Often when sitting down and planning with senior management bods a feature list as long as your arm comes out, the reality is even if this is thought to be the bear minimum list, in reality it probably isn’t and is instead a bloated minimum, there’s always room to cut out features, so agree some prioritisation on the features and operate a bucket approach, one in one out.

After the features are agreed you can now start about delivering them, cutting where necessary.

Deadlines for Deadlines sake

When it comes to deadlines people take them a bit like marmite, you either love it or you hate it. Some people feel that having a deadline is a sure fire way of creating a bad product as corners are cut, others think that if you have a deadline you can at least work towards something with an end in sight rather than running off into the wild forever and ever.

To deliver the features needed it’s better to have a deadline, and one that stretches you and forces you to make some cuts, it’s not about not delivering or delivering badly it’s just about delivering what is needed, worse case scenario you have to deliver everything, but this way at least you do it in stages.

Certainly with a deadline you can help focus people on delivering what is important, I think sometimes people get caught up in trying to deliver everything perfectly for the deadline rather than delivering the value they already have. Some of my colleagues and mysef are currently working on a monitoring and metrics platform that integrates fully with nagios style checks but also allows you to write them in the web browser and test them on a server of your choice before distributing. The idea being that you can take the monitoring up to a real time level while reporting back business level reporting and everything in between so you have one place to go to to find out why something isn’t working and how well it has been doing, how many people have signed up; it’s a devops dashboard really.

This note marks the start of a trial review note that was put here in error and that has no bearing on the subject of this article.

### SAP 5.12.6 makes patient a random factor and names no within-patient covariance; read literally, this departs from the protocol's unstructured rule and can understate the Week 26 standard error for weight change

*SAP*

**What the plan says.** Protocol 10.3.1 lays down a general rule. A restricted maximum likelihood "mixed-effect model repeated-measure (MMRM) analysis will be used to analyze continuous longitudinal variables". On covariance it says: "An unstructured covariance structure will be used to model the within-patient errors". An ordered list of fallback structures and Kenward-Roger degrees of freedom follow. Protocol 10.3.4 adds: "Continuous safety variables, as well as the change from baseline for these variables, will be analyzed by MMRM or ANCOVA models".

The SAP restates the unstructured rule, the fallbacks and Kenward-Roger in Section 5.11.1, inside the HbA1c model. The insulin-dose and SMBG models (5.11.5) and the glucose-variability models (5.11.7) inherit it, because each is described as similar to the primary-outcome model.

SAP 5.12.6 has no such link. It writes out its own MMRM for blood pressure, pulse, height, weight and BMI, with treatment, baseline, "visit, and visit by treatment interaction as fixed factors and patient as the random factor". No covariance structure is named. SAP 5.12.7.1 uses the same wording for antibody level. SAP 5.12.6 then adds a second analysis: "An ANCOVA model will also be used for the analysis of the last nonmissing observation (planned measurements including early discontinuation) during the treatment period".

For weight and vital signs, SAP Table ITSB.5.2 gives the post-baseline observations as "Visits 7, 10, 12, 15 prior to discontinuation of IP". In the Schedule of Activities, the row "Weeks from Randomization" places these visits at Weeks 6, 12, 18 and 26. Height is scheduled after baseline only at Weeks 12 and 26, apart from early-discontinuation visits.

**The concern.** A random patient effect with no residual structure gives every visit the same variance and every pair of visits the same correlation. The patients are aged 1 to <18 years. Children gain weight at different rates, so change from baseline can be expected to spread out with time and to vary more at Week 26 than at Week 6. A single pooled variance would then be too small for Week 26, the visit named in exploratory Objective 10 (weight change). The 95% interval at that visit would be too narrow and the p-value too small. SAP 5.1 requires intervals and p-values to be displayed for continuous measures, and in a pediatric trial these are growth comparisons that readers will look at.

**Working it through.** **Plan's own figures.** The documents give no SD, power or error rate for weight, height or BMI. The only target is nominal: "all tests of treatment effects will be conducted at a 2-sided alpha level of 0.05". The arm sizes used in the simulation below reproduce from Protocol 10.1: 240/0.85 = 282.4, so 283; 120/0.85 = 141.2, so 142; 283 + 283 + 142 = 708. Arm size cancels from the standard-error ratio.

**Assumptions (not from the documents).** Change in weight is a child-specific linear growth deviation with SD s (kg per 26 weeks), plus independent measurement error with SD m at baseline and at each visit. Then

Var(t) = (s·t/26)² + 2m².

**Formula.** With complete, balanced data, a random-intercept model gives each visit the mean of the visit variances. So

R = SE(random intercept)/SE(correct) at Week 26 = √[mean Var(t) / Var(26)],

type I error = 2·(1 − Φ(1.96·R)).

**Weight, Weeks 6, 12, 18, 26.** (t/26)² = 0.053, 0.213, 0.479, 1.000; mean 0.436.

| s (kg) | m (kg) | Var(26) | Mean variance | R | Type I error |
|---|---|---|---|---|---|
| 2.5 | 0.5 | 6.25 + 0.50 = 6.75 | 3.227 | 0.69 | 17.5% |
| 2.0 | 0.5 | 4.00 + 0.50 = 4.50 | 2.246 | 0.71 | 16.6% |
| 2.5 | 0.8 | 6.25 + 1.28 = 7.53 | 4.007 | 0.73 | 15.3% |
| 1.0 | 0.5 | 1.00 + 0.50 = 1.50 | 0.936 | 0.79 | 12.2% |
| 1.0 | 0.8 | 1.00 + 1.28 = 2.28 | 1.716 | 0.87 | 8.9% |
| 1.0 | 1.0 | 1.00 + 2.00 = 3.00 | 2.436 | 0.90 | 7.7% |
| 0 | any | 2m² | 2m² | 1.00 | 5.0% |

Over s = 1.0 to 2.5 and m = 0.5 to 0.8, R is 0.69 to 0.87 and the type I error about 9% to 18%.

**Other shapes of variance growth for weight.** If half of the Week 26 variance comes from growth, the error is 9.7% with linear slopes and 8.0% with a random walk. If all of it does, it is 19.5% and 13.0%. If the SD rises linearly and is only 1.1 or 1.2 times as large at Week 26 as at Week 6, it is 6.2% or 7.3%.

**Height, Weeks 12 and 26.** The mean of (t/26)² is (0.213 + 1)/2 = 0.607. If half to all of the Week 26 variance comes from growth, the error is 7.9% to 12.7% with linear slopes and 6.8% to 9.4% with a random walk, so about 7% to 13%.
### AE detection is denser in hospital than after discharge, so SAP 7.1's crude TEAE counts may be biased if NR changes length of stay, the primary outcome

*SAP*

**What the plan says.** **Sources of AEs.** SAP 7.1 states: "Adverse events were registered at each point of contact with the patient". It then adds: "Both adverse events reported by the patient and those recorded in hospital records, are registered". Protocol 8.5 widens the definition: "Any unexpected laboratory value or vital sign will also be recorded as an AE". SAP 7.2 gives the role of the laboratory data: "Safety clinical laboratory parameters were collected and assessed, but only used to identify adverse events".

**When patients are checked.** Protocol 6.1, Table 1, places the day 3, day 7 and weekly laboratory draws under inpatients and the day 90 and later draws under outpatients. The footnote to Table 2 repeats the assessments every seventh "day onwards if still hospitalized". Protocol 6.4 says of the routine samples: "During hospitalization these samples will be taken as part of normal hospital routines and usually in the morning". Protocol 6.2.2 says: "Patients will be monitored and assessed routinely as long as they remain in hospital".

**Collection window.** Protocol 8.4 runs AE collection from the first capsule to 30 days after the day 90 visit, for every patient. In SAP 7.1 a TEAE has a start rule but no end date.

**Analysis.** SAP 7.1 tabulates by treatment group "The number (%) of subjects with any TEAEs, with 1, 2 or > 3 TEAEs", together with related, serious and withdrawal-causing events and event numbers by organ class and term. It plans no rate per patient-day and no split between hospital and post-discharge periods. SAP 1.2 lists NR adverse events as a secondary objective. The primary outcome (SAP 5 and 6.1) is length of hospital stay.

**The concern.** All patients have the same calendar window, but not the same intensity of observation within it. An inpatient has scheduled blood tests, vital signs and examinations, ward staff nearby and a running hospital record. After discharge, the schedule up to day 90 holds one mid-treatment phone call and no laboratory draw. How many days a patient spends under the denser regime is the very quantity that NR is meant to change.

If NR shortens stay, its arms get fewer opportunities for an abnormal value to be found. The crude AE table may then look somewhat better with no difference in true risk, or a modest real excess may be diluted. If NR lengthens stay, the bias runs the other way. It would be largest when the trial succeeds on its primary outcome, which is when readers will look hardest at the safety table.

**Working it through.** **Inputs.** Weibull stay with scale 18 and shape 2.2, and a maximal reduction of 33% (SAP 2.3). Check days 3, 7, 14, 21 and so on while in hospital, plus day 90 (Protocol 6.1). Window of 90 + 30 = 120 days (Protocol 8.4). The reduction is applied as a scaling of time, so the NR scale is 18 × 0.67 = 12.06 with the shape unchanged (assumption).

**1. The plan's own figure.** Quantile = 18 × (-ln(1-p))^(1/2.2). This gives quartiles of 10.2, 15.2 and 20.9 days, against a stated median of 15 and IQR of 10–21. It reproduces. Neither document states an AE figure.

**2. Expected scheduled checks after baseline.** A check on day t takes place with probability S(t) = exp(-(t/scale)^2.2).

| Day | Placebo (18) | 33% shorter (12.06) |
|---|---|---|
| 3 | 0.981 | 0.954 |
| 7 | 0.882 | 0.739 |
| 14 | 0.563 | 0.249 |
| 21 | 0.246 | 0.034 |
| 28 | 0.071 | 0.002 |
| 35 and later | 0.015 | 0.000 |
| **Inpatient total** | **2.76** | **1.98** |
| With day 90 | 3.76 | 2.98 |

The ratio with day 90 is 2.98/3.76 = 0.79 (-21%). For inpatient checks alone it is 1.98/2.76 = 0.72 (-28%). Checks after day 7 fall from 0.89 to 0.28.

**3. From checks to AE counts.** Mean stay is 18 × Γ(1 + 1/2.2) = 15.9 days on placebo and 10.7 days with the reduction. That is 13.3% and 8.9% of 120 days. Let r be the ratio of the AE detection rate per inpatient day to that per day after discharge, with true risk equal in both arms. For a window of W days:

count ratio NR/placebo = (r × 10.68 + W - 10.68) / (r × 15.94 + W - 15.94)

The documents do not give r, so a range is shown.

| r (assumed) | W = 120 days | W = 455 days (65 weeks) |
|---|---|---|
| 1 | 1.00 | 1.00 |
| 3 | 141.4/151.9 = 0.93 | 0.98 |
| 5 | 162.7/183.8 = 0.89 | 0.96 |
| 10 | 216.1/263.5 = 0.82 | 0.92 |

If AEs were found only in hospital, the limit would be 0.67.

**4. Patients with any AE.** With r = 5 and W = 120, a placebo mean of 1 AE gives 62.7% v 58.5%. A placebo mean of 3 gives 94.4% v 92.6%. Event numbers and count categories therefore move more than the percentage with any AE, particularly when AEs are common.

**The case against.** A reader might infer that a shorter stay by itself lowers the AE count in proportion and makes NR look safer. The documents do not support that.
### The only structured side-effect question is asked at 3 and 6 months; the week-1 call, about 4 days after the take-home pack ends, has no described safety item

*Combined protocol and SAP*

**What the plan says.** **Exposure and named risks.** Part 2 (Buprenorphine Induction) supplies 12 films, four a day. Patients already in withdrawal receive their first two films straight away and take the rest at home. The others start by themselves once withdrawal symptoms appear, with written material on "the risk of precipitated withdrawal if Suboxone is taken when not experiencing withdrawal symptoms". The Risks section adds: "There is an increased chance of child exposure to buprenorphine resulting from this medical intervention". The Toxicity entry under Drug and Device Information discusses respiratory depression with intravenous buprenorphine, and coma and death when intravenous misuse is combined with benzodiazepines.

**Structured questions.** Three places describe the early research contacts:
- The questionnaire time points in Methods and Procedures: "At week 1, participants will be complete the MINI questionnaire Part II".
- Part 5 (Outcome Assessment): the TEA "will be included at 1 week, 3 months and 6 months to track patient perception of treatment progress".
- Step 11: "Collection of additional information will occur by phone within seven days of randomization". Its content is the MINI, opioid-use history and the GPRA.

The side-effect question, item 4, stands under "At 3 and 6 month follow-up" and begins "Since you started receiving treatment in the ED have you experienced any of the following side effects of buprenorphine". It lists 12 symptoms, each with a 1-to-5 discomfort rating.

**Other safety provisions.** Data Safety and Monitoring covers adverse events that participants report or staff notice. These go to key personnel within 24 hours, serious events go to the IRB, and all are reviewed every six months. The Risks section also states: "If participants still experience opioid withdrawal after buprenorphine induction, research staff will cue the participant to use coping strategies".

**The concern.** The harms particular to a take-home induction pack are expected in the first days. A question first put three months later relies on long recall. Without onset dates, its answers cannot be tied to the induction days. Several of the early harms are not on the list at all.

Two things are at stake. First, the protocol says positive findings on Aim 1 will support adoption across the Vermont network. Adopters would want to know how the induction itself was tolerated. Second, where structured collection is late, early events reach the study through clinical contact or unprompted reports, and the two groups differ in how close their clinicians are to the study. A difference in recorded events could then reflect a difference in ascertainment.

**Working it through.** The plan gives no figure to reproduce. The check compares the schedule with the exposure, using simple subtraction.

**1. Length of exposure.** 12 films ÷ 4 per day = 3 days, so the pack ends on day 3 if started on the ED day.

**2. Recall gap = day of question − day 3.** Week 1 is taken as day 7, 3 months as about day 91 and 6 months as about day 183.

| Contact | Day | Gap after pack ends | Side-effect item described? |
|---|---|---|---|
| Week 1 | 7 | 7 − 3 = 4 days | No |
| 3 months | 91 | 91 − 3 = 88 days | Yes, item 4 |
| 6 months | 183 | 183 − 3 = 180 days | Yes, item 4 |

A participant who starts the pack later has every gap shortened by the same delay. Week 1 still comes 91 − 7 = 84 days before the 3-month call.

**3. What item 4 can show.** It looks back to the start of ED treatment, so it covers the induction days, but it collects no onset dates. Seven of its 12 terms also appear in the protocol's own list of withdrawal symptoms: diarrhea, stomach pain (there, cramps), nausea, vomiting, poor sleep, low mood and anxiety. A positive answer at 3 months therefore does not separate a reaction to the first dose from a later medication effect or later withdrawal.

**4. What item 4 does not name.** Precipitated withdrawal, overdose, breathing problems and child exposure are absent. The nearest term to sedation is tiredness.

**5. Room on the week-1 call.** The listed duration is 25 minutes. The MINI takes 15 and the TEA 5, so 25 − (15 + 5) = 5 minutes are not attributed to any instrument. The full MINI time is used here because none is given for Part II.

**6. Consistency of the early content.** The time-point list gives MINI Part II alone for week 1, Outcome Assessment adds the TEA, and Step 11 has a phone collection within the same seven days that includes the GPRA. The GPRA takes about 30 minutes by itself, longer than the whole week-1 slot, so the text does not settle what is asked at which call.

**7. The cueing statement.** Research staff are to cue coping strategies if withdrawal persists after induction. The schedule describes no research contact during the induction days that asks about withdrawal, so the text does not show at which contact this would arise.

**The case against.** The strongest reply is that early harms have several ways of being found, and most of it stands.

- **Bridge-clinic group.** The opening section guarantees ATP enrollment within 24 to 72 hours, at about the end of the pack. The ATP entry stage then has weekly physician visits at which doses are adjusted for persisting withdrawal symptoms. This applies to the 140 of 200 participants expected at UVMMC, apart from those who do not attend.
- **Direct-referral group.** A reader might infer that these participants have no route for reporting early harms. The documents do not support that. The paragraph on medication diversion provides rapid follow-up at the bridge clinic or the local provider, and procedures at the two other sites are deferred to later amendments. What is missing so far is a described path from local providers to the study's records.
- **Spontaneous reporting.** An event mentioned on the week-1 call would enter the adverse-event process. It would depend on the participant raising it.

Anyway, for a couple of months we have been identifying the core technologies and implementing various key functionality to the product but with at no point was any of it “working” some bits sort of worked but not quite, some bits just weren’t there. There was no real end date to this project as it’s something that will keep involving until it works and is useful however we need something to work towards and after a couple of months of sorting out the technology a deadline was set to do a demo and within a week we had the product up and working with the pages we needed with the correct functionality and everything working fine. Writing a nagios check on the fly, pushing it to the server distributing it to all the others and then reporting all in less than 30 seconds, wonderful.

I’m not saying what we did in that week was “production ready” but if our livelihood depended on it, it was good enough, and thats what being agile and lean is about. What is the least amount of work I can do to get me to the minimum product I need in the least amount of effort. The key is to obviously not get stuck delivering bear minimum all the time, with every sprint you need to improve upon what was there as well as add the new stuff; I think it is necessary to always fix something up when adding new features to get the product better and it certainly works for us.

Alternatively, of course, we could have not had a deadline and kept drifting aimlessly into the distance ensuring that the technology was “just right” all the time but the reality is we have to deliver something somewhere.


Anyone that is familiar with Agile, Scrum, Extreme programming etc knows it’s better to deliver in small bite size pieces than in large chunks, you can provide value back to the business quicker and you focus on doing the task rather than doing it well. Not all tasks can be done by cutting a few corners but there’s normally a quick way, a good way and the right way fo doing it, so choose one and go for it, if it is a bit of angular that pulls down a list of plugins, go the quick way, if it’s a graphing engine that needs to draw lots of graphs and is used everywhere do it the right way; you’re sensible people, find a balance.

I’ve been talking all about software development which is where most of these methodologies come from, but they can be applied to systems administration as well, I think the same goes for sysadmins as it does programmers, they tend to get stuck in doing the best solution rather than the solution the business needs. Just to dispel any hopes and dreams, maybe save some time by realising that the business cares it works and is stable not how elegant or easy to maintain it is. So when coming up with a load balancing solution, maybe version 1 is haproxy with basic config and version 2 is a bit more in depth, version 3 is F5 & haproxy, version 4 is F5, haproxy and caching…. By all means have the hopes and dreams of the gold solution, but deliver the bronze one okay. If people really use the system and it provides more value iteratively make it better, maybe a bronze + a bit of silver, litle chunks, often.


Don’t get stuck in the end goal, think about what does the client really need or the business really need, bear minimum; deliver that, measure usage, iterate and improve.